Two of the most memorable website launches of all time, both of which remain strong in my memory, were for Internet-only companies, both of which now reside in Chain Store Guide’s Database of Discount Stores &Specialty Retailers, in the General Merchandise section.  I still recall the radio commercials which introduced as the new concept on the book retailing block, offering a then new type of alternative from which to conveniently purchase the books one desires at prices often more attractive than traditional retailers (brick and mortar was a term about to be coined).

When launched, the name pretty much told the story.  Here was an Internet-only startup which sourced masses of generally closed-out goods for resale.  The company name required little commercial time to elaborate on the concept.  I wondered if industry veterans like Big Lots, which themselves have a pretty descriptive name, were envious.  Ross added the descriptive ‘Dress for Less” for a reason.

Earlier this year I came upon a wave of commercials aimed at redirecting customers to a new name for the Overstock site.  Suddenly the company was offering incentives to promote visits to its sleek new name,  My first reaction was why smother a wonderfully descriptive name like Overstock.  The wave of introductory commercials seemed to point to the new moniker as a replacement for the original name.

I immediately knew I had to add to the company’s CSG listing.  Our database’s link still functioned perfectly.  Yet when I tried to add the new name I came upon a clearly different company.  Out of an understandable habit, I had been seeking the new website with a .com.  I tried .co and finally got to the essentially old site through the new configuration.

I felt a bit foolish to have missed the new nomenclature and thus entry to the website by the exclusion of a single but all important letter.  However, while from my first hearing the name made perfect sense as a self-descriptive brand, the new immediately seemed far from a phrase that easily tripped off the tongue and meant nothing on its own save as a cute, new age shortcut.

Apparently I was not nearly the only one to miss the boat on this point.  Despite corporate management’s implementation of a heavy saturation of commercials, the introductory ad campaign’s attempt to inculcate the population with the hot new, can’t miss website address, indeed had missed.

At the time of the advertising barrage, it seemed the plan was to ultimately do away with the Overstock tie-in.  I thought that if that was the ultimate plan, what a shame not to keep so descriptive a title as to naturally invite new customers as they come of age or reach our shores.  And how helpful was the term overstock as international customers explore American webtailing?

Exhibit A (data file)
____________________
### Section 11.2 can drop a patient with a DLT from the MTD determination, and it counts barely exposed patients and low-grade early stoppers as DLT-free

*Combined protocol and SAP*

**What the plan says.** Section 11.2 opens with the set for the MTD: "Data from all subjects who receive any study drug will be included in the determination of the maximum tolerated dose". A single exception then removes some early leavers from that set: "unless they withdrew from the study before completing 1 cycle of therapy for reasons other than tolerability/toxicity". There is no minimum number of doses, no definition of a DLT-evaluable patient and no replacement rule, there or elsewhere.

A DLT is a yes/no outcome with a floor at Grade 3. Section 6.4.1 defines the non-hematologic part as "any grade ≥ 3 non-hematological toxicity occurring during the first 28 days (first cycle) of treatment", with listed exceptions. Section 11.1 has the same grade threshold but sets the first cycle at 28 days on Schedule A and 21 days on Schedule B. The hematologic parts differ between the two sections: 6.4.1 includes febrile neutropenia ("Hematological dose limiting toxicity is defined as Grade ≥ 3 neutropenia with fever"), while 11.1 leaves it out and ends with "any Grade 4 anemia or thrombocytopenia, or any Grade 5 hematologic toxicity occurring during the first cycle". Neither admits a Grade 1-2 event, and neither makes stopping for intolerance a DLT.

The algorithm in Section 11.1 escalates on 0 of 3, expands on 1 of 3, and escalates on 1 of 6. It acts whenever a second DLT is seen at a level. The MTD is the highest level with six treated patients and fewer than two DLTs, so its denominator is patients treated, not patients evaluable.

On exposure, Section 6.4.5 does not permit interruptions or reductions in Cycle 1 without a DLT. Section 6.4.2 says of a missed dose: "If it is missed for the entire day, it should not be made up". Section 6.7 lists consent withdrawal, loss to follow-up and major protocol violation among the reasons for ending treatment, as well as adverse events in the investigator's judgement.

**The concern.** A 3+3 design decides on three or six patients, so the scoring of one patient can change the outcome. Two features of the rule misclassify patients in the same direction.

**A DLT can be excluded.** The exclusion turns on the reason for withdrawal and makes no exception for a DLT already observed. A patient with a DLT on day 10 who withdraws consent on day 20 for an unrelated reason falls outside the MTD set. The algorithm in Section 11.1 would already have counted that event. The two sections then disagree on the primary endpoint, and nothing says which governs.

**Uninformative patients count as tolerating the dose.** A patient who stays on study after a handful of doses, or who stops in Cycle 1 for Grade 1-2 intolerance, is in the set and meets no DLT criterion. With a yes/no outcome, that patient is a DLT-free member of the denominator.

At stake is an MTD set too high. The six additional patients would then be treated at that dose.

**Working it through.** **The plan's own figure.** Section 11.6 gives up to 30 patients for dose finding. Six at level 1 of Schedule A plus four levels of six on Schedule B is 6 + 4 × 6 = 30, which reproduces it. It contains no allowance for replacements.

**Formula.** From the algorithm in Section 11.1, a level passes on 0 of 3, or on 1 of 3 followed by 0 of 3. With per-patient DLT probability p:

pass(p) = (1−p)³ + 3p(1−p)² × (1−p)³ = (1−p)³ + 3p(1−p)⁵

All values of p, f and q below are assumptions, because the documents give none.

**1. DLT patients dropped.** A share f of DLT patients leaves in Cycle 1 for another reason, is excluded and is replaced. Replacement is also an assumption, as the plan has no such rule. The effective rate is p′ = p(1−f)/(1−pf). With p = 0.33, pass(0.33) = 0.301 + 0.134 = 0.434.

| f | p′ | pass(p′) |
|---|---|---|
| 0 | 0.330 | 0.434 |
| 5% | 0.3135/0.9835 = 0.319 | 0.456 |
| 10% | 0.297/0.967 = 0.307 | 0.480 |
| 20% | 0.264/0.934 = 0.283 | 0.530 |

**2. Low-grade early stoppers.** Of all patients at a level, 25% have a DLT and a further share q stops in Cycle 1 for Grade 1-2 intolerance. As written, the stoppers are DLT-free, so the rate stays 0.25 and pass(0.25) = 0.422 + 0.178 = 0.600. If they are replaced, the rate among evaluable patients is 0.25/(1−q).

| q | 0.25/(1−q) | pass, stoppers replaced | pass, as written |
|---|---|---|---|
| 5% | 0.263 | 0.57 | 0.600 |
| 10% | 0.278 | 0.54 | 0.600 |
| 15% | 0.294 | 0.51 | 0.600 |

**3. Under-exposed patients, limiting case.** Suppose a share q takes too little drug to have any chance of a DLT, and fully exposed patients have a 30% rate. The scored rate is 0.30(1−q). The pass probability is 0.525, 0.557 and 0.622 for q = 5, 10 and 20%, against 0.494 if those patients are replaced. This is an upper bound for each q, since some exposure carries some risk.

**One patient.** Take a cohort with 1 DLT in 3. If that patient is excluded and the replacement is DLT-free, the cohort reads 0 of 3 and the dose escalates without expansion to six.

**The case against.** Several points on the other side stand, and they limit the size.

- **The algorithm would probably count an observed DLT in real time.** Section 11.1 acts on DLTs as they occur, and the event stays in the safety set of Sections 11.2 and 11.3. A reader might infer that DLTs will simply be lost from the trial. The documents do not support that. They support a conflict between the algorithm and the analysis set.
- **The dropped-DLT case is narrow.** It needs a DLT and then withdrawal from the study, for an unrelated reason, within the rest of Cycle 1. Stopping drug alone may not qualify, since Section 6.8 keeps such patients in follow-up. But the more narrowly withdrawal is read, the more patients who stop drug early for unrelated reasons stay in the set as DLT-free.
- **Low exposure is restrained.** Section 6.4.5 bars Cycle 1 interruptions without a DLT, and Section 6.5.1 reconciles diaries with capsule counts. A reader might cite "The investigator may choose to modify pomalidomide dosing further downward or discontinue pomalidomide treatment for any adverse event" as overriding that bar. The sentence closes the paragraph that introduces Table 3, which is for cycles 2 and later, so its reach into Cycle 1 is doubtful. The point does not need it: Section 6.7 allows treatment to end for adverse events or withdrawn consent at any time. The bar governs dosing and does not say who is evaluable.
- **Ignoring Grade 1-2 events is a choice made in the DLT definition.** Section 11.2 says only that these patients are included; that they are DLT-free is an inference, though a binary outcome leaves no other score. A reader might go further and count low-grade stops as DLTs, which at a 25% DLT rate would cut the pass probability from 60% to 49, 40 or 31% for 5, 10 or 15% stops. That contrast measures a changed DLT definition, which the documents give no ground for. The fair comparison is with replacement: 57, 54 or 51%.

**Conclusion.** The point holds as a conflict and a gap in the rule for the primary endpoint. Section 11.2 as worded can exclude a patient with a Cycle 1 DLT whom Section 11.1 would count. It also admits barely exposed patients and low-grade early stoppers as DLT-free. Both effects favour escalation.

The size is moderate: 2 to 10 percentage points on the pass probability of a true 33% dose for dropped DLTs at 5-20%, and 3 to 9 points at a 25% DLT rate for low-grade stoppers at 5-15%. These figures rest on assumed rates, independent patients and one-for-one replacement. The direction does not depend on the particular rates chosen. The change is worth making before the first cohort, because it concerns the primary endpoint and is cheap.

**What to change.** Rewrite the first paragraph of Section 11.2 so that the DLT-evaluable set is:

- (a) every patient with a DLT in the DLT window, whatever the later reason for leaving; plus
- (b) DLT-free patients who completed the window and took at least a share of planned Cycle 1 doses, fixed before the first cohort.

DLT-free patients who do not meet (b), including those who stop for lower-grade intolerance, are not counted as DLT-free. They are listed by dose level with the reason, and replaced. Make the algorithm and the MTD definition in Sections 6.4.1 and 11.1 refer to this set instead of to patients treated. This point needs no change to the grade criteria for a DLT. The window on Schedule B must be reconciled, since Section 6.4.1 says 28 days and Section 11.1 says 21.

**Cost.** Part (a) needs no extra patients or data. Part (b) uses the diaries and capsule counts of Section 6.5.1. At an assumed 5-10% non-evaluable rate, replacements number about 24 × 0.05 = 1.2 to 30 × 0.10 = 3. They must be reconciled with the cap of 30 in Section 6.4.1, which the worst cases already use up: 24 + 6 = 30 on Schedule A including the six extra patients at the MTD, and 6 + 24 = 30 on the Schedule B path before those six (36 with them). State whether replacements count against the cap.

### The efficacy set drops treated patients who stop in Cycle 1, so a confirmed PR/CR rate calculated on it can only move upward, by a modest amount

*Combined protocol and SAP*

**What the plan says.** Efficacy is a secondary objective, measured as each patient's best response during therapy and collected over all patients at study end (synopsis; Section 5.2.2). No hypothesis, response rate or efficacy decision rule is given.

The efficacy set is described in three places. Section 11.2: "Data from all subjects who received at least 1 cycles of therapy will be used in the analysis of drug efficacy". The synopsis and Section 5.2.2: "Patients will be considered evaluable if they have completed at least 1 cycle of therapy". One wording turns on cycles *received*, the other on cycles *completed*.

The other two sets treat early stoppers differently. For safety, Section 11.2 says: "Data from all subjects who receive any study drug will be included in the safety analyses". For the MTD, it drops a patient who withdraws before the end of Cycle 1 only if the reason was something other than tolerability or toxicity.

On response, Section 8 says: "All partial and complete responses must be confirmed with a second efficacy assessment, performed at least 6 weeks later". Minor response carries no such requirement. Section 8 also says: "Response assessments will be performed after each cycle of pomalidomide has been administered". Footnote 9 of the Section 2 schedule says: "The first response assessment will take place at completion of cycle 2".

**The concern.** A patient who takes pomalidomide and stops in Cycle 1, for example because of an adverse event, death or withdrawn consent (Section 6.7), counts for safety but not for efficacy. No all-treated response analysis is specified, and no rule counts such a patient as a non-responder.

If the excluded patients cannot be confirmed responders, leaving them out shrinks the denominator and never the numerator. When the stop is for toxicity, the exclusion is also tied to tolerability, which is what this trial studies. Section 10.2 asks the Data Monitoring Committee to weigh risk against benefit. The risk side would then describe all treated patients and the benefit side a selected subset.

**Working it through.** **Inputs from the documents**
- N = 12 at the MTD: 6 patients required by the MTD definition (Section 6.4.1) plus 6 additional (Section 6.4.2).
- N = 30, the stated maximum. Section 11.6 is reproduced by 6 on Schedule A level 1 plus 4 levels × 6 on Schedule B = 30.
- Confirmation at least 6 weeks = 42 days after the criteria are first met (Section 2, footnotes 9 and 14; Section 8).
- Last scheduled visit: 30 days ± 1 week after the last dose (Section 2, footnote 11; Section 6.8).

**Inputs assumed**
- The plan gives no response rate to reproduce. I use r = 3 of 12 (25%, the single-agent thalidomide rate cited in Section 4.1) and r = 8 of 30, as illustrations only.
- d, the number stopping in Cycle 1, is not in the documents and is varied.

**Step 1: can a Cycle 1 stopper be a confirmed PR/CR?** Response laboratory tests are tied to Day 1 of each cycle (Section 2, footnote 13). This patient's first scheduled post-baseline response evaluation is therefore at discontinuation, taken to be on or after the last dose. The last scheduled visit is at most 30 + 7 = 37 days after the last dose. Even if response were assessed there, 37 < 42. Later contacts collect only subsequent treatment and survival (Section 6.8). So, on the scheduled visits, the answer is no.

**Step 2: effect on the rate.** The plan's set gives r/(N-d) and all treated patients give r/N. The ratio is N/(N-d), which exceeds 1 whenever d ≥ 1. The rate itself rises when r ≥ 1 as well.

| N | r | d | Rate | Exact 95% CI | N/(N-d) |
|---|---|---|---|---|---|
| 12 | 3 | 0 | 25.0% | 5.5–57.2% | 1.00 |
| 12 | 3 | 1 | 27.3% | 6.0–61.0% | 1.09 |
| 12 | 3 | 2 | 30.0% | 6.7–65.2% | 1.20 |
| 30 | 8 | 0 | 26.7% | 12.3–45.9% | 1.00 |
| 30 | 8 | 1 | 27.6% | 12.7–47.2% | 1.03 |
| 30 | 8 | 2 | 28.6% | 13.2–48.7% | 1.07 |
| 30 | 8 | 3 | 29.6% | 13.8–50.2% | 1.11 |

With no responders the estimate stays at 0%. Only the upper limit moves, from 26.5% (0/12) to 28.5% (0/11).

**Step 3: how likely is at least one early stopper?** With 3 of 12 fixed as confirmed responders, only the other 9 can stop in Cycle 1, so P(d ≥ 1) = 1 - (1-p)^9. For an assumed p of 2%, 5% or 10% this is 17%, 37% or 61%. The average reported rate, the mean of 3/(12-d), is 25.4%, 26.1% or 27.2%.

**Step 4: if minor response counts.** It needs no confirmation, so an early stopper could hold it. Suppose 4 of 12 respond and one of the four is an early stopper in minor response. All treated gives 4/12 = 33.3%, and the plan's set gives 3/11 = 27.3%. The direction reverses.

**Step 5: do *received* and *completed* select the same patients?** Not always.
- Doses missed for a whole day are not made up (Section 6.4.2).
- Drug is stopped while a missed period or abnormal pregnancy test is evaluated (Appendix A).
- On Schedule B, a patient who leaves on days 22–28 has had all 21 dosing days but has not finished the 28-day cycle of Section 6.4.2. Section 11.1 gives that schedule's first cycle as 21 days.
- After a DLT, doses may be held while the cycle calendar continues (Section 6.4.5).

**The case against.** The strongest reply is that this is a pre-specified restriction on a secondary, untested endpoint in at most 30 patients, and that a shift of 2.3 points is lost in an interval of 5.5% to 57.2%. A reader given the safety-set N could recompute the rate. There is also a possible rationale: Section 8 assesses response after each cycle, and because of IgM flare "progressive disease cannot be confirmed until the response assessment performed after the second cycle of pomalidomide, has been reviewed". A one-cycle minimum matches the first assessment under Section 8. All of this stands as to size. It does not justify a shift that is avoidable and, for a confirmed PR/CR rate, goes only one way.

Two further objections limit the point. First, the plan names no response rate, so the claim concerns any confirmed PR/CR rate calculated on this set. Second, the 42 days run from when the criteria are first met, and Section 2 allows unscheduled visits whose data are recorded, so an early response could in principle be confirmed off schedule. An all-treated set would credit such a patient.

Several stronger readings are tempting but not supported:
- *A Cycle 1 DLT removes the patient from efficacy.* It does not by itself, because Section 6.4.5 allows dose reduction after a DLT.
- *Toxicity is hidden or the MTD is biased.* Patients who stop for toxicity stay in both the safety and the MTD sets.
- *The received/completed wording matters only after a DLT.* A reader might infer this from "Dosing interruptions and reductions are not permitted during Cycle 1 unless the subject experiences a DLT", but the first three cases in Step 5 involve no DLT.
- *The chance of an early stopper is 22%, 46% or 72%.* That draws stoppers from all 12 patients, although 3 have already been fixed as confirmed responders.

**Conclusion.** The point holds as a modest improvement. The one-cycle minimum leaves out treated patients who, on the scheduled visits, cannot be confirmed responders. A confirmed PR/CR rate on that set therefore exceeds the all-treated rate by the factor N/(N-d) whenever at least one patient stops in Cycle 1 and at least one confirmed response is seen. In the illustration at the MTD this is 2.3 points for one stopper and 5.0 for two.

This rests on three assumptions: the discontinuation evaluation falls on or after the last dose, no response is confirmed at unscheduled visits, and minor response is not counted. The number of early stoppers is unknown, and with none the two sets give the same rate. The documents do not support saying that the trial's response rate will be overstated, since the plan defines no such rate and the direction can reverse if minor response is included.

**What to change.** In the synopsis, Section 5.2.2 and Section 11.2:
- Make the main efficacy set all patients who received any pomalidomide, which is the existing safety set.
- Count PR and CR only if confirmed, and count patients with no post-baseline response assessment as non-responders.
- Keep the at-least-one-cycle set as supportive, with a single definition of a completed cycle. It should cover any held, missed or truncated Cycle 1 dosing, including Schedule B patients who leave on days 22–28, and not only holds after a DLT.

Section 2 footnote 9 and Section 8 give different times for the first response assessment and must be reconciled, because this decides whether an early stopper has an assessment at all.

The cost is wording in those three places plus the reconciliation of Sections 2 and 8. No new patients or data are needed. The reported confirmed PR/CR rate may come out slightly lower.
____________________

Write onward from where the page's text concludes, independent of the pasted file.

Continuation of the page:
Early on, a retail forum explored the question of just how good an idea it was to switch from Overstock to a seemingly new age Internet title.  The participants were unusually united in their pessimism on the name change.  Apparently their point of view was well taken as the company has completely reverted to its Overstock title and heritage.

It seems most people continue to think of the company and its site as  Others continued to type in and until recently reached an unrelated website.  Some industry experts equate this to the recent Netflix boondoggle.  However where Netflix quickly exited the notion of the additional branded website with the odd spelling of Qwikster, the Overstock brain trust has indicated that it is merely retrenching, slowing the shift in branding so as not to lose a decade of brand equity.

While at year’s end 2011 many marketing experts were urgently warning the company away from another round of new name rebuffs by consumers, another player in the dotcom naming game may have recently provided a strong impetus to retry the brand.  Since the Super Bowl, Go Daddy has been heavily promoting sales of .co offerings through an eye catching series of commercials.  If running repetition of these ads and Go Daddy’s tie-in incentives to viewers for a follow-up visit to its website are successful, the .co confusion may be broken and Overstock may retry

At the moment it seems the only unique branding of remains on the edifice of what was once known as the Oakland-Alameda County Coliseum.  The long-time home of both the Oakland Athletics and the iconic Oakland Raiders among others, will maintain its most recent name change to the Coliseum, at least for the moment.  This, after many naming shifts through recent years, from the original Oakland-Alameda County Coliseum (commonly called The Oakland Coliseum), to Network Associates Coliseum, McAfee Coliseum, and Coliseum.  Perhaps these naming-rights shifts best sum up the changing and illusive landscape of branding strategy inAmerica.

If and when Overstock decides to again promote and feature, I strongly suggest the company aggressively maintain the brand as well.  Right now Googling simply brings shoppers to the name, as if is a brand of the past.  Even to a neophyte, the term overstock is strongly suggestive of a retailer offering bargains in order to lose excess inventory.  To most consumers it is a brand that naturally promotes itself, inviting visitors with little additional fanfare or cost to the company.